W3C home > Mailing lists > Public > www-style@w3.org > October 2008

Re: Selector Sugar

From: <brkemper@comcast.net>
Date: Fri, 10 Oct 2008 01:38:10 +0000
To: (wrong string) çois REMY" <fremycompany_pub@yahoo.fr>
Cc: "W3C Style List" <www-style@w3.org>
Message-Id: <101020080138.16315.48EEB202000BB60300003FBB22007511509D0A9F030A059D0D@comcast.net>

 -------------- Original message ----------------------
From: "Tab Atkins Jr." <jackalmage@gmail.com>

> > I agree that those would be valuable. There was some discussion back in
> > February about "selector variables" (from Jens Meiert) and "selector
> > constants" (from me), that were also syntactic sugar for selectors. They
> > solved some of the same problems, but your ideas above do even better for
> > certain cases. Your #1 above is actually pretty similar to how Alan Gresley
> > misunderstood my proposal, which has value in its own right:
> >
> > http://lists.w3.org/Archives/Public/www-style/2008Feb/0145.html
> 
> 
> Cool.  I wasn't following the list back then, so thank you for pointing it
> out.  Selector constants solve a similar problem to the @scoped rule, but
> there they let you dump a complex selector anywhere within a selector.
> @scoped misses out on this, but results in even *less* typing (using a
> selector constant for a common prefix still means typing a prefix over and
> over, even though it's shorter).  You're right that they both have
> interesting value, and I can see a definite purpose for constants that would
> make writing chunks of selectors more maintainable and easier to understand.

I agree with everything you just said.

> > I wonder if it might even be possible to leave out the @scoped, and just
> > have it like this to do the same thing:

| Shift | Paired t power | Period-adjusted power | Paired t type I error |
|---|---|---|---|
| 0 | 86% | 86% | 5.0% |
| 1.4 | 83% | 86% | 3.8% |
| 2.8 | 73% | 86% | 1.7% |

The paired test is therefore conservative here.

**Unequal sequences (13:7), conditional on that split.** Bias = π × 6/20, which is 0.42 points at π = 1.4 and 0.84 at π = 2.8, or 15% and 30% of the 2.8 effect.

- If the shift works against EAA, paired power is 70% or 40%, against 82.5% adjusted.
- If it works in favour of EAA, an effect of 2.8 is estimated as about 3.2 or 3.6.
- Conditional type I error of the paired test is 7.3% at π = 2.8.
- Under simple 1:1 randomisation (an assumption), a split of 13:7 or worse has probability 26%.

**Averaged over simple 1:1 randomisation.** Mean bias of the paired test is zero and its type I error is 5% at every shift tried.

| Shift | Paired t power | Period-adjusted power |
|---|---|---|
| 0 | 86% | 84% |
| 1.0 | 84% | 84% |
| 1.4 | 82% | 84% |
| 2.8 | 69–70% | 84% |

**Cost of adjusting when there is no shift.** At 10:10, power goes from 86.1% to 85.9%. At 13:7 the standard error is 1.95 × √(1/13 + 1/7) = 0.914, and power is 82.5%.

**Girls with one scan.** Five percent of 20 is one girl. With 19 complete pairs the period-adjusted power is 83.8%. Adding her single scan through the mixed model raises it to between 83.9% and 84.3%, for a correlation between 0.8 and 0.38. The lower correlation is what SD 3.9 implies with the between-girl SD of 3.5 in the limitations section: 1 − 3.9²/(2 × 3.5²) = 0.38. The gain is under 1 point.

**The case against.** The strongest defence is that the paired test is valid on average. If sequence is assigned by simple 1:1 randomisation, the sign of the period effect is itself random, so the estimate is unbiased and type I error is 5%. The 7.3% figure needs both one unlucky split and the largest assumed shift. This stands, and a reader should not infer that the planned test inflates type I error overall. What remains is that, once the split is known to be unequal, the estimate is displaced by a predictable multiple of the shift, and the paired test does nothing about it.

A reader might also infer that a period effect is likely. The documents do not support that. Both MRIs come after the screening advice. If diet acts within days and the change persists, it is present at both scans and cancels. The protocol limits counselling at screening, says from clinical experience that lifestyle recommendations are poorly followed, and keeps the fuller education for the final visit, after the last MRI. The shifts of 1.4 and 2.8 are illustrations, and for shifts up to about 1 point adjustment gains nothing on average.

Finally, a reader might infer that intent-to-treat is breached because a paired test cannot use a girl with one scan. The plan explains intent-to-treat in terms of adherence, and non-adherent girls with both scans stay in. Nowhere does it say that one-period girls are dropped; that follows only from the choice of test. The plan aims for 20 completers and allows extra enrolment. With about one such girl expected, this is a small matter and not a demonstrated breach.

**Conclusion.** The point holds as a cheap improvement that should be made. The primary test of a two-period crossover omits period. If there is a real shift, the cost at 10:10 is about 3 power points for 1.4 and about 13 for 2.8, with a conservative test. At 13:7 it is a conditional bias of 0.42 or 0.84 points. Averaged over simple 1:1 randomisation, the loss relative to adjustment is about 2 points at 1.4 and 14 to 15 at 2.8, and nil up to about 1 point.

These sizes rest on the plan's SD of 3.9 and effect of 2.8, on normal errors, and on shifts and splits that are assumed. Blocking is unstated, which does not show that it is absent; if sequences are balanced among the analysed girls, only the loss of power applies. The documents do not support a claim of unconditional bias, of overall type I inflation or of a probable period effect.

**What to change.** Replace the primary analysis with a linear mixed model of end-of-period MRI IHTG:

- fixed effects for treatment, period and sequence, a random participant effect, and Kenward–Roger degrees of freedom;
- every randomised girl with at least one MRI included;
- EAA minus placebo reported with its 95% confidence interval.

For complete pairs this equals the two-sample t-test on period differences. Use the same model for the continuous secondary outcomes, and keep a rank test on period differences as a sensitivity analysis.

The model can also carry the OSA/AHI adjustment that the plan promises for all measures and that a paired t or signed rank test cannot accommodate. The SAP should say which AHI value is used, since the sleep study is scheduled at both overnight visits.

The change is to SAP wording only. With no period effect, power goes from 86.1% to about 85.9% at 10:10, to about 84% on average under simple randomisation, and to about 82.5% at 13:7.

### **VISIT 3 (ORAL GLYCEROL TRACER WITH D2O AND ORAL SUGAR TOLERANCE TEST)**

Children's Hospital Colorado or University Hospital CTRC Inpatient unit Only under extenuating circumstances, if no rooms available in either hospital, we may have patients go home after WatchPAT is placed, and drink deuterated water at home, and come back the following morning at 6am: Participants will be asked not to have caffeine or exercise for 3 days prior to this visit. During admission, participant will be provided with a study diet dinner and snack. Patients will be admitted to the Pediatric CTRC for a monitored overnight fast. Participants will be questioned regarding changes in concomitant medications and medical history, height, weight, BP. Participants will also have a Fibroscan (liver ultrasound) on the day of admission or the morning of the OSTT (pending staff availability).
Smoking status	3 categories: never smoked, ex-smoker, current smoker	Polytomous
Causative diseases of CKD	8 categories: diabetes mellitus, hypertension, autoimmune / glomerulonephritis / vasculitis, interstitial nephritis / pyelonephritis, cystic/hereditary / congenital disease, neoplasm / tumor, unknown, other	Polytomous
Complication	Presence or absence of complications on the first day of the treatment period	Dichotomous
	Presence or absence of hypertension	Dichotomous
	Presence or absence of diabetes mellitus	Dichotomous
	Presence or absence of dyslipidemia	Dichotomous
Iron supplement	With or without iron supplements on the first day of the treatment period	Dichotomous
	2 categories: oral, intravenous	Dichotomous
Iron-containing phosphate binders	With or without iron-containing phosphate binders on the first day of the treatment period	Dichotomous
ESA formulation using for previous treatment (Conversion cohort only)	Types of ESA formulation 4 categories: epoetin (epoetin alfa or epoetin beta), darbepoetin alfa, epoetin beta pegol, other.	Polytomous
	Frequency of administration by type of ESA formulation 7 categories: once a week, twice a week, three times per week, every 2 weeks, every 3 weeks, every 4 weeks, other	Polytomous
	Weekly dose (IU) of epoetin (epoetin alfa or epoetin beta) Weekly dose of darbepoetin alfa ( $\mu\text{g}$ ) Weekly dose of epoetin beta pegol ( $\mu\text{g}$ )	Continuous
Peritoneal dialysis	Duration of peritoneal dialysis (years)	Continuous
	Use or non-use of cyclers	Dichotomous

> >
> > #nav-menu {
> > h1 {
> >        //This is equivalent to the selector "#nav-menu h1",
> >        //and so won't target <h1>s across the rest of the page.
> >        ...
> >        }
> > ul {
> >        ...
> >        }
> >        more rules...
> > } //end of scope
> >
> > That would mean that the parser would have to not only look for property
> > names inside the curly braces, but also for other selectors. And that way,
> > not only is there less to write, but you could include styling for the base
> > selector, like this:
> >
> > #nav-menu {
> >        border: 2px solid red;
> >        background-color: blue;
> >
> >
> >        h1 {
> >        //This is equivalent to the selector "#nav-menu h1",
> >        //and so won't target <h1>s across the rest of the page.
> >        ...
> >        }
> >        ul {
> >        ...
> >        }
> >        more rules...
> > } //end of scope
> >
> 
> It would be slightly less writing, but now we're talking about the
> difference of a couple characters, compared to the linear savings of the
> proposal itself.  I don't see any particular reason to need this
> simplification, but I don't think I'd be against it either.  I just suspect
> it would be more work for implementors than adding in a new at-rule.

Well, the savings in typing time is not that great, but the simplicity is the benefit to me. If we can have the same behavior but with less symbols and new words, etc. then it just seems like a win/win. It would be easier to read and just as easy to understand. If its extra work up front (but not impossible or nearly so) to make it simpler and easier for others afterward, then I am for that. 



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Received on Friday, 10 October 2008 01:38:53 GMT

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